I don’t hate this show. I’m not even going to say I dislike it. Is it a bad show? I’m not sure what that even means anymore (more on that later). Personally, Valvrave the Liberator was at least entertaining in all its “animeness,” and this is why I’m going to vomit over three thousand words on only god knows what.
Japanese childishness: Just sing your troubles away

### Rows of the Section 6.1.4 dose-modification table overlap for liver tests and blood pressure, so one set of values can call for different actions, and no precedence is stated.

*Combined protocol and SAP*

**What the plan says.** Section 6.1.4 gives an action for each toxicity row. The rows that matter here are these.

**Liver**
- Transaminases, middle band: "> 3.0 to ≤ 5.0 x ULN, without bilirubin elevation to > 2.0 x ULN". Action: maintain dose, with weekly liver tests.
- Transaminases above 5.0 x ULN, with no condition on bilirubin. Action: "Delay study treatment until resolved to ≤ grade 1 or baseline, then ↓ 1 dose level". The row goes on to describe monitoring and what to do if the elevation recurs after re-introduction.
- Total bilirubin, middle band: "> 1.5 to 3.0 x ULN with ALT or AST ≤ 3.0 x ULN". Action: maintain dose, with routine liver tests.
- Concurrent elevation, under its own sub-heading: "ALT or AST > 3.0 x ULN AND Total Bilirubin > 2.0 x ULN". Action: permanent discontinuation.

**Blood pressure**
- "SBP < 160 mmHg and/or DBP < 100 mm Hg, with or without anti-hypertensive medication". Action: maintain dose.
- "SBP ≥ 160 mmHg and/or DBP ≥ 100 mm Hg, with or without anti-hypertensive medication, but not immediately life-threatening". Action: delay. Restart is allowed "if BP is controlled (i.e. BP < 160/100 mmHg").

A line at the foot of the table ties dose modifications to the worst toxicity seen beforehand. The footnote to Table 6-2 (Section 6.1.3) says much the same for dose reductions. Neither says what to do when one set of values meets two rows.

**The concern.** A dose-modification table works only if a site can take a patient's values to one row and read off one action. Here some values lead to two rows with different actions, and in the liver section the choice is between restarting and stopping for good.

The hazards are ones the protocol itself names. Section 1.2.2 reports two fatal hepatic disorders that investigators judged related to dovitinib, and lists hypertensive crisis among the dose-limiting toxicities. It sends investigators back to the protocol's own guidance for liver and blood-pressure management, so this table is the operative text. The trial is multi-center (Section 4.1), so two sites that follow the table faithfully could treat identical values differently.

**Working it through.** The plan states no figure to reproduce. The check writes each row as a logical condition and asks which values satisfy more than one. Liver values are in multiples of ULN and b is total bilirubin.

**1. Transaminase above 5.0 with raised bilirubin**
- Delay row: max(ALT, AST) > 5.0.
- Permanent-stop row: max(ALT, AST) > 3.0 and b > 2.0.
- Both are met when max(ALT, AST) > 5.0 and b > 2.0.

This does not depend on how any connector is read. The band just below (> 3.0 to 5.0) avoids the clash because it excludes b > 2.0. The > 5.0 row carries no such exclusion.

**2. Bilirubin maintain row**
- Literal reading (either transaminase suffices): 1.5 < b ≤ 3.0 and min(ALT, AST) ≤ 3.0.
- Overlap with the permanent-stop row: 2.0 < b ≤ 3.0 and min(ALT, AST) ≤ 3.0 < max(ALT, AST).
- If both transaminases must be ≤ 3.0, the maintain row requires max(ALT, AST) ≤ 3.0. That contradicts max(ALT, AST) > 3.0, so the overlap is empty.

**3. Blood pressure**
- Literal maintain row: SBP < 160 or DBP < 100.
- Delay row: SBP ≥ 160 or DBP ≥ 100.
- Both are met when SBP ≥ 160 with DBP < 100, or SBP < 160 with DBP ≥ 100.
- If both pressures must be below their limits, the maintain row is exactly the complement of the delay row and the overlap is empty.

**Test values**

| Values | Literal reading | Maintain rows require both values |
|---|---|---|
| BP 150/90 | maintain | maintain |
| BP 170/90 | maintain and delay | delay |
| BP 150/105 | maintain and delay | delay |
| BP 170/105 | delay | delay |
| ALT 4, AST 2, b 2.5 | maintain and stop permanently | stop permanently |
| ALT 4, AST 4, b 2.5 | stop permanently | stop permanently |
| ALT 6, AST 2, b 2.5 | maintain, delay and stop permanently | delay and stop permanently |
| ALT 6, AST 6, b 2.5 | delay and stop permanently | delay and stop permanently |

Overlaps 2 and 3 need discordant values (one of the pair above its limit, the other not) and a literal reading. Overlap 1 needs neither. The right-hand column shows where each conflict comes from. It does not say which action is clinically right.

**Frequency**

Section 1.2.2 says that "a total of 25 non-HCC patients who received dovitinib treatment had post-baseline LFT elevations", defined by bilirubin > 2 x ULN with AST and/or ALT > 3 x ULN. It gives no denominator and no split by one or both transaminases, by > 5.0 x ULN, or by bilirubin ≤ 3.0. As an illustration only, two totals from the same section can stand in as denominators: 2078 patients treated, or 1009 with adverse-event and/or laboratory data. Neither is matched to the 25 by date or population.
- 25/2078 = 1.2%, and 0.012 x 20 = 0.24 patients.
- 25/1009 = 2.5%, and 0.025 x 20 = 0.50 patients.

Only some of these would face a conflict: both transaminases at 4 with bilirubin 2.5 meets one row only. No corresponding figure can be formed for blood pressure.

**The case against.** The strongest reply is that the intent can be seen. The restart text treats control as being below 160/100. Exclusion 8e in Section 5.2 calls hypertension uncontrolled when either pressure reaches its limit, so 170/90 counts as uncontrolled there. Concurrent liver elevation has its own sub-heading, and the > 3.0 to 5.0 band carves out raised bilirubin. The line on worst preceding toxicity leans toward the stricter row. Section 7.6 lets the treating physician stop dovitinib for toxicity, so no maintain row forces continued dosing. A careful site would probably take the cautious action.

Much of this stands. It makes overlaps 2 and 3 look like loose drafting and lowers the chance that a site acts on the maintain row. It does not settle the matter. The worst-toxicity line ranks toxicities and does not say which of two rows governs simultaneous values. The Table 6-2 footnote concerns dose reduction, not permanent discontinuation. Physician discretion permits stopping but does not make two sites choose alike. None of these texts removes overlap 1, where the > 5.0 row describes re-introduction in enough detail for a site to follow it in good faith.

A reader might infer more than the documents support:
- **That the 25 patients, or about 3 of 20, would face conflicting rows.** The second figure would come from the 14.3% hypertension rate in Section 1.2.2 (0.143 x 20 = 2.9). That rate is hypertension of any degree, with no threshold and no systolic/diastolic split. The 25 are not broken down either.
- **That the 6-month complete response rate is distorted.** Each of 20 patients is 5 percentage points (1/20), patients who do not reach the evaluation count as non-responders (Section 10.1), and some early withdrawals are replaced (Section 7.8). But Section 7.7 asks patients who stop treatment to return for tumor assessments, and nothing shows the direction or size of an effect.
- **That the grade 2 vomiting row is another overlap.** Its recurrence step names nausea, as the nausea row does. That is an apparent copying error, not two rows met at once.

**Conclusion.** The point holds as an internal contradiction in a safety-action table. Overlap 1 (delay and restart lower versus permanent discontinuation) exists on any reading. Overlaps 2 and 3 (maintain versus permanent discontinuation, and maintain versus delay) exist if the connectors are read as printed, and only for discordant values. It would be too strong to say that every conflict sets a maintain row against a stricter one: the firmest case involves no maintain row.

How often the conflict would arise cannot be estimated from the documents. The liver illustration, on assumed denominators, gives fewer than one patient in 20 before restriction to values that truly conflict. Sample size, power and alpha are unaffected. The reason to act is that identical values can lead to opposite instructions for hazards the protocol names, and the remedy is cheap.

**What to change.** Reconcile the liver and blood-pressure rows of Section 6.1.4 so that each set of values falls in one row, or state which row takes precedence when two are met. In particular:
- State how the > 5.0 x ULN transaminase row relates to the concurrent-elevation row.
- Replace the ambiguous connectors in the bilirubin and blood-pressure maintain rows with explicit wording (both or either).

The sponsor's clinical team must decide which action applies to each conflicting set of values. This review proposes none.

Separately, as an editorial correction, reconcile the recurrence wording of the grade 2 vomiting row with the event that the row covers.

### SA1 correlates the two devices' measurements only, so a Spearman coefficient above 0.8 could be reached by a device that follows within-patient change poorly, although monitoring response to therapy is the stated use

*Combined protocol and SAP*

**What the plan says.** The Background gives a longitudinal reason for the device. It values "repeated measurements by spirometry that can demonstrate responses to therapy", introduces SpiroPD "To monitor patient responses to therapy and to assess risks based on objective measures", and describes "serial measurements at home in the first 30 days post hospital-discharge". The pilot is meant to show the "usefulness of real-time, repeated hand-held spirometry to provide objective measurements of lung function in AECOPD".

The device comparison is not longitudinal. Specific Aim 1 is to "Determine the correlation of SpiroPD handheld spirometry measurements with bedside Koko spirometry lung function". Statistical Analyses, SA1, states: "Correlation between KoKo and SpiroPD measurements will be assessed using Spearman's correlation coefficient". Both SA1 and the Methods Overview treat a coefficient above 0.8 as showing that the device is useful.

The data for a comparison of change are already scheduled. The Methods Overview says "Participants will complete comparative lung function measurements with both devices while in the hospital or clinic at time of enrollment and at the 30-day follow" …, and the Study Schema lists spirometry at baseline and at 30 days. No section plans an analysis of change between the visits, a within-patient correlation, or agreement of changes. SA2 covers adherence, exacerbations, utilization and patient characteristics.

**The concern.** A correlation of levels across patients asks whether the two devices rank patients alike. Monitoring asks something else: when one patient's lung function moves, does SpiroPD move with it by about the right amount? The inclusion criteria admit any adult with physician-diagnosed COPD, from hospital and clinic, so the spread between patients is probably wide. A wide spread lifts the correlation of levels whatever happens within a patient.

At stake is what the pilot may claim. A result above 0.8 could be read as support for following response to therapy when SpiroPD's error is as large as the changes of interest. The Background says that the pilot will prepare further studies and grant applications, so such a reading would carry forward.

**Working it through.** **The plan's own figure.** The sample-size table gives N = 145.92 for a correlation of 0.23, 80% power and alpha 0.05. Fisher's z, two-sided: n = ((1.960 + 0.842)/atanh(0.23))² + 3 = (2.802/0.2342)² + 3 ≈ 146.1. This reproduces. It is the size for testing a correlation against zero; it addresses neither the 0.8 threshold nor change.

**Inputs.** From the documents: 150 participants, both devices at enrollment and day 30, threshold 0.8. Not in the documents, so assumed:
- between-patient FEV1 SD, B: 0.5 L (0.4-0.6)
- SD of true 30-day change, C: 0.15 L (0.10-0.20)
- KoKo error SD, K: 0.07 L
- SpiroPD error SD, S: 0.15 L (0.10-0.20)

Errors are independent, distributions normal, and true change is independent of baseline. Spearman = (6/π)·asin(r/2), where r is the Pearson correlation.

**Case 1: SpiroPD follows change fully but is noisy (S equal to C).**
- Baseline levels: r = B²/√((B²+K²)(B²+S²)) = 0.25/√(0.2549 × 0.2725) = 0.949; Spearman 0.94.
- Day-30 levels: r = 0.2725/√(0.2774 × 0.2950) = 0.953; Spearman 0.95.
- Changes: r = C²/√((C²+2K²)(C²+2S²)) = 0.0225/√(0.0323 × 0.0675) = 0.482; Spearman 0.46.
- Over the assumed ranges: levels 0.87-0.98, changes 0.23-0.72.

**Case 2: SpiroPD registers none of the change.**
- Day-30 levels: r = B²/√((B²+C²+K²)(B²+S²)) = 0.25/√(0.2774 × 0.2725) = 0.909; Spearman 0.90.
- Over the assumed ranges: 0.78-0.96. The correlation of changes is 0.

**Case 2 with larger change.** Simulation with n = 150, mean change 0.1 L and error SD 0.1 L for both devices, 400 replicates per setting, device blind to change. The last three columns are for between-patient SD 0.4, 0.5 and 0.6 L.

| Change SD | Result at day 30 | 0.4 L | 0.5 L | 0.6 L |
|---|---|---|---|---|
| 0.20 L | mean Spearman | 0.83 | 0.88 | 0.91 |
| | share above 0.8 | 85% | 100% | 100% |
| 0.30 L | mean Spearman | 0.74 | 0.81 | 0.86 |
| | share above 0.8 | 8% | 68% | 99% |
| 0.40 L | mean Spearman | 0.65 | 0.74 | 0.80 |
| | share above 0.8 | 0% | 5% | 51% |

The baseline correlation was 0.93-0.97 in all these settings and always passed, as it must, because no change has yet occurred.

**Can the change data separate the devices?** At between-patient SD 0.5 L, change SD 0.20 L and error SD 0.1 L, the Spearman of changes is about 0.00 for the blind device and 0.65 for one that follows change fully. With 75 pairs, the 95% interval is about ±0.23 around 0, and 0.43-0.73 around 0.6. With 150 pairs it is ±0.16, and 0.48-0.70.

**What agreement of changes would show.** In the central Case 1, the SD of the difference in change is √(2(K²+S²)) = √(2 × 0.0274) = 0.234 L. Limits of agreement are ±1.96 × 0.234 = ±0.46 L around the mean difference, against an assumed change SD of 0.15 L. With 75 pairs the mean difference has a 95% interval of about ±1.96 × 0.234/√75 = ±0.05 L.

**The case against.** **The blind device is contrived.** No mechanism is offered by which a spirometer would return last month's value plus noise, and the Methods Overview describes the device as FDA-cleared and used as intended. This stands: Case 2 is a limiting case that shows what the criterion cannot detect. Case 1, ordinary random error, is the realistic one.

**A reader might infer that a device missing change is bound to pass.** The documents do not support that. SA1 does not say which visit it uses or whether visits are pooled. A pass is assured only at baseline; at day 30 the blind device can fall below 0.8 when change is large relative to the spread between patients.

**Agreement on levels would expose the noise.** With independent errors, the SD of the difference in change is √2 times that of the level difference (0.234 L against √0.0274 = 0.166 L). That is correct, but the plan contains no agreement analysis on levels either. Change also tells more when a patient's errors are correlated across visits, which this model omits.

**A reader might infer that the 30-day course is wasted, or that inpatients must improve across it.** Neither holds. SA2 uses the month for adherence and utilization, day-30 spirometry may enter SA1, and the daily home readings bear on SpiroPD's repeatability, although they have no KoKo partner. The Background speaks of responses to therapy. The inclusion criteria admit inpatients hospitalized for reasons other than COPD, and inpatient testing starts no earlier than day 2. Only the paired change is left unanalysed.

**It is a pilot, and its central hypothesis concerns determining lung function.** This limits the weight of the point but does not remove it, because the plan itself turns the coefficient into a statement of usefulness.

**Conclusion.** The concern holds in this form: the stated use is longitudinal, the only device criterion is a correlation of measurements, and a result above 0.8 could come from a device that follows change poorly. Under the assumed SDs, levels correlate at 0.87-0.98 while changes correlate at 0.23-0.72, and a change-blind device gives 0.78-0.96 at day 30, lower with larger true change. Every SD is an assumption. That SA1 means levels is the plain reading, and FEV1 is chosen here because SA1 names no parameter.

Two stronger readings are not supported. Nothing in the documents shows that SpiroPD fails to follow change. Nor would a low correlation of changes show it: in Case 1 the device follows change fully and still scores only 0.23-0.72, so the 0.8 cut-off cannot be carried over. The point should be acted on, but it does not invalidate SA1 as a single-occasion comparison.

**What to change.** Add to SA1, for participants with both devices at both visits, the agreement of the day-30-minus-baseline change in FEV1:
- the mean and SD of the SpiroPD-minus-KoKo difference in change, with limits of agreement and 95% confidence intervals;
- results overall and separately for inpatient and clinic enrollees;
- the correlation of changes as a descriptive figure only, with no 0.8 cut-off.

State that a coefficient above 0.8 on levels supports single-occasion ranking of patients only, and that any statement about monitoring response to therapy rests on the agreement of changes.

That’s what the first six episodes of Valvrave taught me. Might the (AR)US senator be lying to you? Sing him a song. Trapped in a high school and isolated from the rest of your family (and not to mention your nation as well)? Send them a song over the internet! Don’t forget to paint a giant anime girl in a naked apron to represent your school to the world at large. Bullied in your childhood? Become famous and sing a song as an idol! One can’t deny the ever-growing sense of cynicism and incredulity as one watches Valvrave, but honestly, how would such an escape even be possible when everything about the plot is so goddamn childish? I mean, surely, only a child would think a pretty song and dance could solve everything, right? Surely, a “neutral” nation’s only defense wouldn’t be a giant mecha with a killer OS personified as a barely pubescent girl dressed in the most anime-as-fuck of an outfit. I mean, to take such a thing seriously, one would have to entertain the idea that JIOR’s brightest minds created an incomparable war machine then decided to program and animate an anime girl to operate said war machine. Nobody could be that childish, right?